The analysis of websites from a cultural and media studies perspective raises numerous methodological hurdles. When conducting audience research using a particular genre of newspaper or magazine there is a centrality to the text(s) being considered. In contrast, researchers of the Internet can often feel overwhelmed by the vastness and global nature of web communication, which is in constant state of flux and development.
The following observations on methodology are based on research conducted on the levels of user-interaction offered by British local newspaper websites.
1. Knowing where to start…
To conduct an analysis, one must first determine a sample of websites.
‘Given the large volume of WWW [World Wide Web] texts and that these texts are intertextually connected to each other, a critical question concerning textual analysis is deciding on what could be considered a starting point.’ (Jones,1999).
The Internet is defined as being a ‘network of networks’ and it is its inter-connected nature which has proved so troublesome for researchers.
2.It can be helpful to view websites as academic journal articles.
We can view websites as being a bit like academic journals. Whilst websites are not ‘peer-reviewed’ as such, they do share a key quality of a journal in so far as status and prominence is achieved through the number of times a website is ‘cited’ online.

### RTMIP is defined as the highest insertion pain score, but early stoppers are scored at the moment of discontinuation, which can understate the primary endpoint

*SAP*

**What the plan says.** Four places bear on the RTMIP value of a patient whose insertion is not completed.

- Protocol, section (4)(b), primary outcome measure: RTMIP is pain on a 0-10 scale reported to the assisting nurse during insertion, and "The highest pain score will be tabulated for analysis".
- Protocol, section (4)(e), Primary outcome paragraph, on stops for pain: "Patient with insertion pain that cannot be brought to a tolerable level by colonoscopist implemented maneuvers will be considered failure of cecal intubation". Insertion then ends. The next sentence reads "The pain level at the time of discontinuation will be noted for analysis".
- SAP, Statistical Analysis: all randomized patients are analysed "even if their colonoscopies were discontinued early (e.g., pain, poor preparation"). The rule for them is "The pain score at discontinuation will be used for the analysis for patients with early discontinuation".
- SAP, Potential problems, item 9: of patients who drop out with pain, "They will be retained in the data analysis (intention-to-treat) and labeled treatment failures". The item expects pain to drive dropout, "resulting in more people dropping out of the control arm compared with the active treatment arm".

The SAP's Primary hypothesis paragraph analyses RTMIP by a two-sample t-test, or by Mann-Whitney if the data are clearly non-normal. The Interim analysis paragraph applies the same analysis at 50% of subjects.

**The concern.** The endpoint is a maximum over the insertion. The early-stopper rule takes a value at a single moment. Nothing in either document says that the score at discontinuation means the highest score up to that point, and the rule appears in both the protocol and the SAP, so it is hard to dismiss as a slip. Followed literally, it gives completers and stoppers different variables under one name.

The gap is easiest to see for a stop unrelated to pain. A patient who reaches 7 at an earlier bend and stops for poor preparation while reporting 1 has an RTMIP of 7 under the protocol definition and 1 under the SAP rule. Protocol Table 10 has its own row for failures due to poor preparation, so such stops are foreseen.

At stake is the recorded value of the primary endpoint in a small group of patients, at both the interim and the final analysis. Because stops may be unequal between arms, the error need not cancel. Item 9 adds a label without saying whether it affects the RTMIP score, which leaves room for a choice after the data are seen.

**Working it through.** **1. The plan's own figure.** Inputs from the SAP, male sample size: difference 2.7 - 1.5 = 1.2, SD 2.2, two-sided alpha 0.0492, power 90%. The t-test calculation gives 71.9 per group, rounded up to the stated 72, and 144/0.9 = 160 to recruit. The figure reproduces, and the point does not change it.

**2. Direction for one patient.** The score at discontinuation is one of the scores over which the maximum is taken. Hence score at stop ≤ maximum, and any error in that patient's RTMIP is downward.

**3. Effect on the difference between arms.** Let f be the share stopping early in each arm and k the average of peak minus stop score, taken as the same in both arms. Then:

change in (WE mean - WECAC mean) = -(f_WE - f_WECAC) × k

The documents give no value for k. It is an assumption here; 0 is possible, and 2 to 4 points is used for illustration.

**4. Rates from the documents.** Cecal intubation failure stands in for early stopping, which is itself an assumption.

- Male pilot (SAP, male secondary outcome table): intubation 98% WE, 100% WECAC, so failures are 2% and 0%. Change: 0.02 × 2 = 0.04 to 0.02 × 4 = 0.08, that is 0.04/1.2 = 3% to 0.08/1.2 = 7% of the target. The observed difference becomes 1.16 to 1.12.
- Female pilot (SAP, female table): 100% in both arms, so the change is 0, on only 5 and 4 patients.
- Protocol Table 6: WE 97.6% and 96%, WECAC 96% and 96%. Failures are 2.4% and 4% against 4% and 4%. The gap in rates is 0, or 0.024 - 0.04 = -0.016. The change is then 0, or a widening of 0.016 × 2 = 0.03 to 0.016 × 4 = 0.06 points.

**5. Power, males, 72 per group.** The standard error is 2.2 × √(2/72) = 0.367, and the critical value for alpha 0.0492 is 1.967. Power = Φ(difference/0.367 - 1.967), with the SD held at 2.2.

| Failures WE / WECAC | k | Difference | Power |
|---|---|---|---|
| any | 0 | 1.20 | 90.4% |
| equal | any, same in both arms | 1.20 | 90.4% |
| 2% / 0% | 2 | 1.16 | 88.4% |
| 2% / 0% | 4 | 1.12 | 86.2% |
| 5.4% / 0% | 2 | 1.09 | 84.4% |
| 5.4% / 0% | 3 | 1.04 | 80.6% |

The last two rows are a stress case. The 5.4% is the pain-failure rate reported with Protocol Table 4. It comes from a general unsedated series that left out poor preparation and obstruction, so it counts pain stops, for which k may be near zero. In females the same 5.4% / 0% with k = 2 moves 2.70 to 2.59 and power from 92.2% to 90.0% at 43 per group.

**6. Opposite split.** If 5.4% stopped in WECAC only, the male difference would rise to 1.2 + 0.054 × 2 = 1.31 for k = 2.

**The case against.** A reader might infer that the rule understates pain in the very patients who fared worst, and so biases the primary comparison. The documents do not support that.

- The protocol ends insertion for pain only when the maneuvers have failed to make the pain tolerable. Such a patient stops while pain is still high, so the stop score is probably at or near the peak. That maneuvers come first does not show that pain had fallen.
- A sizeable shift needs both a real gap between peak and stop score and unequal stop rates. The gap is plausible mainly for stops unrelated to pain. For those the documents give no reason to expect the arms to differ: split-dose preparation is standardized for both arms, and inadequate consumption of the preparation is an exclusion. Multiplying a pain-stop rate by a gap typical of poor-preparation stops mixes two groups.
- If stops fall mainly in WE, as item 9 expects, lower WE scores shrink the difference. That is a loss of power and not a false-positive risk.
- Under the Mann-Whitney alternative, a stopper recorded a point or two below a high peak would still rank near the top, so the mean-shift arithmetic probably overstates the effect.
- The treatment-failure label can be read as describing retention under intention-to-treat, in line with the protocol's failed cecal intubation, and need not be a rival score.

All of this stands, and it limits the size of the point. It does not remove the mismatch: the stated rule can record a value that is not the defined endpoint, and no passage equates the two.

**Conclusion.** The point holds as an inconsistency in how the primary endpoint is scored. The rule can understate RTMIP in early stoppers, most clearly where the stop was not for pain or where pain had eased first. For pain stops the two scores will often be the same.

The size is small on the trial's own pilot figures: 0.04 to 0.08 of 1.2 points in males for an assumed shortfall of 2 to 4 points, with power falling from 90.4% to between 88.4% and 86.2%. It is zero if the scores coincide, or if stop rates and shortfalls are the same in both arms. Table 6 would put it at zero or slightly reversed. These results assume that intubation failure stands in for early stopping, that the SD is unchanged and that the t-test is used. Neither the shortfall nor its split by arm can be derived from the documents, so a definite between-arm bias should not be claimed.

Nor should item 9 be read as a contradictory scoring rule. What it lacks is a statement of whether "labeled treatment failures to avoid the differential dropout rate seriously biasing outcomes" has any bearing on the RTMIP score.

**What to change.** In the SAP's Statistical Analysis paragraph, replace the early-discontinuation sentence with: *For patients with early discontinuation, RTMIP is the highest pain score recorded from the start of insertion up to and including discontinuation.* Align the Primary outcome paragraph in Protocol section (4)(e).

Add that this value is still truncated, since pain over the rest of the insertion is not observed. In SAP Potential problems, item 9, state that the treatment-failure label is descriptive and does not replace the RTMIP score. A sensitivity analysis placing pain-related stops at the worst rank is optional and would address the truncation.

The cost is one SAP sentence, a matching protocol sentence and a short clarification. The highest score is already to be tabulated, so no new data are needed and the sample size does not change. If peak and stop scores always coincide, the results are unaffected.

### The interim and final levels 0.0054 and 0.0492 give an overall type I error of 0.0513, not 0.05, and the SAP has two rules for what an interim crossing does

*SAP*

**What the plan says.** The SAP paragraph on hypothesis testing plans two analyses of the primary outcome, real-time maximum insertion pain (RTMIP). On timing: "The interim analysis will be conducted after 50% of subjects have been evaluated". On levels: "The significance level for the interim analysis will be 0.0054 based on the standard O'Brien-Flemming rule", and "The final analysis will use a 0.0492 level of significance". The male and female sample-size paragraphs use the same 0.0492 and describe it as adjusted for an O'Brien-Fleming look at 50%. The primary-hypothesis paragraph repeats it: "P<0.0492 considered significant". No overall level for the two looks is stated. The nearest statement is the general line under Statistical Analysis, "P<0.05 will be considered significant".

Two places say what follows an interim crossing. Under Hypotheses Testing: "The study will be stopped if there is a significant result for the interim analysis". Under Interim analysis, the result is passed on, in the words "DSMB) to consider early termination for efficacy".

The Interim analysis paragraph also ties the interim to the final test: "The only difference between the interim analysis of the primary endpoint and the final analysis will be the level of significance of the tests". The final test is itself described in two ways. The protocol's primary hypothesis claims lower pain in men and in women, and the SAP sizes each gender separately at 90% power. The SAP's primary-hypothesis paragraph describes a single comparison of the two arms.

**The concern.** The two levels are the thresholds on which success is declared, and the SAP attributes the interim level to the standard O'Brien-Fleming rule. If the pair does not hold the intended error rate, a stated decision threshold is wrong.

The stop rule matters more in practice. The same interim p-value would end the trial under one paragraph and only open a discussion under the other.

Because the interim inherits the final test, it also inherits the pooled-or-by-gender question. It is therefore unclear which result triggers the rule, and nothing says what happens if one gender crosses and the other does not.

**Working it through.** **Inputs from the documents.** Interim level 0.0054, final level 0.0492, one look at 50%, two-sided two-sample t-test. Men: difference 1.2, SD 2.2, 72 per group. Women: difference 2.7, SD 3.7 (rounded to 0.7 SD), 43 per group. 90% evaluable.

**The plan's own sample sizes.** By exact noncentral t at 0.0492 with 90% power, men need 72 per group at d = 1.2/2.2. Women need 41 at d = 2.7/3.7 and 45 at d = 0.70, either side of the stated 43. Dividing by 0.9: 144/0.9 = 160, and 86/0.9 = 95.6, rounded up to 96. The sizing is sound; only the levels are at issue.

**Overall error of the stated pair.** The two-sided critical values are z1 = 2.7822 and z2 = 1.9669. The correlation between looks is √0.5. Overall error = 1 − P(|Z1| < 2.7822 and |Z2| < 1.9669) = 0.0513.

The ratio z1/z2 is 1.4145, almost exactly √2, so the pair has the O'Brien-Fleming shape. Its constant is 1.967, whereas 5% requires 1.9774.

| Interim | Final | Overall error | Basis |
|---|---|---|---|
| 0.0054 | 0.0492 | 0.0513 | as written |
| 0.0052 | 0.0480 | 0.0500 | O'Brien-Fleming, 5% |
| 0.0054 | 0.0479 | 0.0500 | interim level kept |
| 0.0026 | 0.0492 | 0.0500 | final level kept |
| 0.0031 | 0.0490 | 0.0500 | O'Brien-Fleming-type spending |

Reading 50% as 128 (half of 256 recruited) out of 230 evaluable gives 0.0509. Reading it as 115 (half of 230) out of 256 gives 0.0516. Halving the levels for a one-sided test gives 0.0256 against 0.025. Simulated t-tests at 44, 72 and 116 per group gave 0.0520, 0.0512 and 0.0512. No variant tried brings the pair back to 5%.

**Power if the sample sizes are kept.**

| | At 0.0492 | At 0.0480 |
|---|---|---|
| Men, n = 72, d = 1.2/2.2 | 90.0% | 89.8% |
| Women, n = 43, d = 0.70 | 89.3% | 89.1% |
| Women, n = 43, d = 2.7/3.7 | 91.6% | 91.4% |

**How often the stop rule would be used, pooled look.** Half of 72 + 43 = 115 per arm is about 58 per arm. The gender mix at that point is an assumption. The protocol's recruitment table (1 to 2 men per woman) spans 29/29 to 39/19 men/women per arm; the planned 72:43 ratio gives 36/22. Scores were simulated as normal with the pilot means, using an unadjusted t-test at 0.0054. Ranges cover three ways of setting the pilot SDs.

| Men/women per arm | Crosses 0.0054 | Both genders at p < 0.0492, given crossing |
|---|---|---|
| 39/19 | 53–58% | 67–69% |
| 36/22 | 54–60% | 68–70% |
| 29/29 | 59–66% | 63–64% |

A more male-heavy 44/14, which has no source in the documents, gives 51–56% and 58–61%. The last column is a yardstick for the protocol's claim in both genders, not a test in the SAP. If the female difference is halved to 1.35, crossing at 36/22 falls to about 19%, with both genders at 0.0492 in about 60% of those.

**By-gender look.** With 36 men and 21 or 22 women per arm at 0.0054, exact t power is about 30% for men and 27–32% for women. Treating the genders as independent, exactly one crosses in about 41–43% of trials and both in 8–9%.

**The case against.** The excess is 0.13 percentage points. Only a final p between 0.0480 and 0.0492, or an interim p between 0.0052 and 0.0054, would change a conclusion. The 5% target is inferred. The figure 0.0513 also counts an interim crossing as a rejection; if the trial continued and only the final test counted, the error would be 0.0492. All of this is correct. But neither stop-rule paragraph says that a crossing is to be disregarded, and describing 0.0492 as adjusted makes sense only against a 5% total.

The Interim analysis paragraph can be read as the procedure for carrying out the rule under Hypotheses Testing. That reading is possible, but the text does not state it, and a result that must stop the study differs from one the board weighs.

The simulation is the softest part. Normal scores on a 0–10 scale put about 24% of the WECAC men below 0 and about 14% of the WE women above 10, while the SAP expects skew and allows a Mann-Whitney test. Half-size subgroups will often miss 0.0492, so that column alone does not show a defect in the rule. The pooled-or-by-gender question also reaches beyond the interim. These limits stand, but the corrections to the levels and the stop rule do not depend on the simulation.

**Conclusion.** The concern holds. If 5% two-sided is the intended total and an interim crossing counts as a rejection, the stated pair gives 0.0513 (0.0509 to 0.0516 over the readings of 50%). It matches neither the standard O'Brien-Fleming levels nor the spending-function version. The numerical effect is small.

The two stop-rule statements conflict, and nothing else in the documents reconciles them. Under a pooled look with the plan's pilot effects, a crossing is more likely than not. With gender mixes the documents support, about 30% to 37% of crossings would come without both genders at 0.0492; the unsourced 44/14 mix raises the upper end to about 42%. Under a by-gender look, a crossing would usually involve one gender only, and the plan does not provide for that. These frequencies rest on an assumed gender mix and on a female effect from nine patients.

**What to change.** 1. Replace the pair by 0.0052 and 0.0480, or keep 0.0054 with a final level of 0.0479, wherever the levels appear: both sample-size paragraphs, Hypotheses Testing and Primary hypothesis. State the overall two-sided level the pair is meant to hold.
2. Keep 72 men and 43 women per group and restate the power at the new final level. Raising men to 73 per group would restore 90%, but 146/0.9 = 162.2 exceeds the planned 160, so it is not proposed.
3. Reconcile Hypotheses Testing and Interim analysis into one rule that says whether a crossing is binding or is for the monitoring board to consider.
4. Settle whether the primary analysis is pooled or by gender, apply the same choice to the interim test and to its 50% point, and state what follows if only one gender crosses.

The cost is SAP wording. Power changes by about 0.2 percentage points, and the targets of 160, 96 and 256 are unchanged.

The number of links in to a website reflects its trust, prestige, authority and credibility within the Internet community (Park, 2003). Similarly, a key way that exposure on search engines, such as Google, is gained is through the number of times a site is linked to by other popular sites.
In the past news sites were quite ‘insular’ in nature – obtaining status within the web community played second fiddle to the old-fashioned logic that the way to generate revenue was to keep users on a website. So you would find some news sites where the only links out were to the websites of advertisers and commercial sponsors.
Web producers have learned to be more generous with the number of hyperlinks they make. They hope that by doing so this will encourage respected sites to create links back. It should be noted that some large publishers STILL do not understand this (note the recent statements by Rupert Murdoch regarding Google News).
It is legitimate for academics to use hyperlink analysis to determine a sample of sites to study and to assess potential influence in the online community.
The benefits of hyperlink analysis are highlighted by Park (2003): ‘Patterns of hyperlinks designed or modified by individuals or organizations who own websites reflect the communicative choices, agendas, or ends of the owners. Thus, the structural pattern of hyperlinks in their websites serves a particular social or communicative function.’
It’s possible to use commercial software, such as LinkChecker Pro, to conduct analysis of website structures.
3. The accuracy of user data is forever in doubt.
Those seeking accurate newspaper and magazine readership figures may naturally drift towards the website of ABC for accurate data.